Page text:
It begins with the recognition that it is necessary for the long term good of the family and its legacy.

Recognize anyone?

See also: The Exponential Magic of Family Collaboration

 

The Importance of Family Vision

The Importance of Family Vision

It’s been over a year since I wrote about Family Vision specifically, so I think I’m due.

(5 Things You Need to Know: Family Vision)

 There are of course more than five things that anyone could say about every subject, and family vision is one that I think should be discussed more broadly, more deeply and more frequently.

But first I’d like to go back to the first keyword in the title that I decided to put on this post, i.e. “Importance”.

Questions Around Importance

A natural place to begin would be to ask “why” family vision is important.

But since this is my blog and I make the rules here, I’m going to “zag” instead of “zigging” and answer a few different questions instead.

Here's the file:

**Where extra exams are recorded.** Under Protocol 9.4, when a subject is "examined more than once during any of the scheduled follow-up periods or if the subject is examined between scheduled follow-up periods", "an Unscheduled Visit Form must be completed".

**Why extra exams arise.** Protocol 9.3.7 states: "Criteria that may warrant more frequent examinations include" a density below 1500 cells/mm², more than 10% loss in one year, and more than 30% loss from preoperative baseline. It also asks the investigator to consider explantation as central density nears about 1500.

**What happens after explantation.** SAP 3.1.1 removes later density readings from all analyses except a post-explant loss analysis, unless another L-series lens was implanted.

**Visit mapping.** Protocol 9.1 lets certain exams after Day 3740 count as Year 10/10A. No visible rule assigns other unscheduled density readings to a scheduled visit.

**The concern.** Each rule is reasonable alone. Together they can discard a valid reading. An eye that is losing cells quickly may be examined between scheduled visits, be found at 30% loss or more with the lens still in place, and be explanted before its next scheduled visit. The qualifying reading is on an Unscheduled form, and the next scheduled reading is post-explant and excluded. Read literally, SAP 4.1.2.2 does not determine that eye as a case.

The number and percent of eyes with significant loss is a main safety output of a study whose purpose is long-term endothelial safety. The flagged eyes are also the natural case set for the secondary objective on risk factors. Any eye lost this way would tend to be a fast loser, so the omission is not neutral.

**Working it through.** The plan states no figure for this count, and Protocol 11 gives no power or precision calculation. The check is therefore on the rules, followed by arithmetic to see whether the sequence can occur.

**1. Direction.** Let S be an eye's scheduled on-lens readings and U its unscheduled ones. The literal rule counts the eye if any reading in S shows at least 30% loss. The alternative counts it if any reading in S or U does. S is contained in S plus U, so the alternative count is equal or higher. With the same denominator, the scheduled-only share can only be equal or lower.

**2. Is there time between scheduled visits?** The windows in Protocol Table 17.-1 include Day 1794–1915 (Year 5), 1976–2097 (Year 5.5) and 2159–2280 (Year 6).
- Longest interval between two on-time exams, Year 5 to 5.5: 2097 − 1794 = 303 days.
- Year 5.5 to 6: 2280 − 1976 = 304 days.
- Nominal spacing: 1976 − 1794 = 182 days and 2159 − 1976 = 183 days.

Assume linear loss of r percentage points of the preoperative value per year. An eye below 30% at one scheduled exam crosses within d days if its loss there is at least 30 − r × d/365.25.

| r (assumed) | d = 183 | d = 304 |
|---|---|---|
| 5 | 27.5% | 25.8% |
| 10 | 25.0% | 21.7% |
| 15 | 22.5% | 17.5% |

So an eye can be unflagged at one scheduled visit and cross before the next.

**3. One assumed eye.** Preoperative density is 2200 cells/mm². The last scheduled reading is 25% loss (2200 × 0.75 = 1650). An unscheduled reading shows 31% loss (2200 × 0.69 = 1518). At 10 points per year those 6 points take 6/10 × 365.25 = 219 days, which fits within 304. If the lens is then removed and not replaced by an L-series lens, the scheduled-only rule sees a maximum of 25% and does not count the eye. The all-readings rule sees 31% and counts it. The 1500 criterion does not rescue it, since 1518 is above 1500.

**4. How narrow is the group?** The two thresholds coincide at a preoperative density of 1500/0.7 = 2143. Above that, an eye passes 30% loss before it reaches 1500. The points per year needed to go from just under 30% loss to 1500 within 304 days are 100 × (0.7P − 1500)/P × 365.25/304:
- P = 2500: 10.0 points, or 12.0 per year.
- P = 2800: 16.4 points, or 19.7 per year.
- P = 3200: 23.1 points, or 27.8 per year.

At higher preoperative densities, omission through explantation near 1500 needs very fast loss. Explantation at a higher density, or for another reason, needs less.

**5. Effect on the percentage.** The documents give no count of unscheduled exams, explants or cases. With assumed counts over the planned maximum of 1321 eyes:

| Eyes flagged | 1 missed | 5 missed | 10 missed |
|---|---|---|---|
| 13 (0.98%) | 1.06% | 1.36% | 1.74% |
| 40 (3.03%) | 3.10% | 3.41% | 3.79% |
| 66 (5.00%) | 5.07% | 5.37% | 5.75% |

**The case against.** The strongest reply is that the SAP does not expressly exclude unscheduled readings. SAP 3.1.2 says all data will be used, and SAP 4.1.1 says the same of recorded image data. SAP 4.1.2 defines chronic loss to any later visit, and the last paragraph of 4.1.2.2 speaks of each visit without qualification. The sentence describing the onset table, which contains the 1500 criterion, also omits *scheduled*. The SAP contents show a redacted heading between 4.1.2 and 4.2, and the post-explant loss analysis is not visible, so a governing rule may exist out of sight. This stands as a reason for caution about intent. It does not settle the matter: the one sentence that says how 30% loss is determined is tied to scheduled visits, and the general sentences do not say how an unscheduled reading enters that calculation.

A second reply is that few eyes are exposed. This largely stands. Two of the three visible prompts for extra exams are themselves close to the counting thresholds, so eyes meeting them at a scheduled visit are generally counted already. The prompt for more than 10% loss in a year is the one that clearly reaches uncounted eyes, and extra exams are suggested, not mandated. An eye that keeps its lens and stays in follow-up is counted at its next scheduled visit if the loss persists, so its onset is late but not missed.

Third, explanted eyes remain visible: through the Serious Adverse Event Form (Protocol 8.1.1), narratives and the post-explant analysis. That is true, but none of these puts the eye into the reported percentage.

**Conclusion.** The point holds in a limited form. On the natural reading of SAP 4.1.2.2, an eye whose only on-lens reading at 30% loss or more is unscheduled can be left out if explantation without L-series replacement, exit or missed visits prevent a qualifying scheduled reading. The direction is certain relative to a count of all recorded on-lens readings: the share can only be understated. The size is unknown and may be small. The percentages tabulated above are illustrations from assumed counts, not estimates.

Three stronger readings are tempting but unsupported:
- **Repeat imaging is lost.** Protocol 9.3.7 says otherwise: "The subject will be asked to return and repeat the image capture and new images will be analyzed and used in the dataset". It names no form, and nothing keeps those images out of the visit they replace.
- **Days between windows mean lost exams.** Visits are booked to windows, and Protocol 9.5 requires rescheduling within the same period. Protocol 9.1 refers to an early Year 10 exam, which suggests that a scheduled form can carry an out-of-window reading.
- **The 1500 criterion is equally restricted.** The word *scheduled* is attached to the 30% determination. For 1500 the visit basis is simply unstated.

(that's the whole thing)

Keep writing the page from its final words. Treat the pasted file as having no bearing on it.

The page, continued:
I hope that no one thinks I’m acting like a politician when I answer a different question than the one that was asked.

My Dad used to say “You can do whatever you want, but don’t become a politician, because then even your friends will think you’re an a**hole”.

(My son recently reminded me of this, so yes, I have passed it down!)

 

– For Whom is Family Vision Important?

Making sure there’s a clear family vision isn’t an important consideration for every family.

In fact, I’d bet that most families have never even thought about this at all, and that’s OK.

But I don’t write these blogs for most families. I’m reminded of something my Aunt said to my Mom after she read my book, SHIFT your Family Business. “Oh, that’s a book for rich people”.

Well that isn’t the word that I would’ve used, but she isn’t wrong either. Most of what I write is geared towards “the 1%”.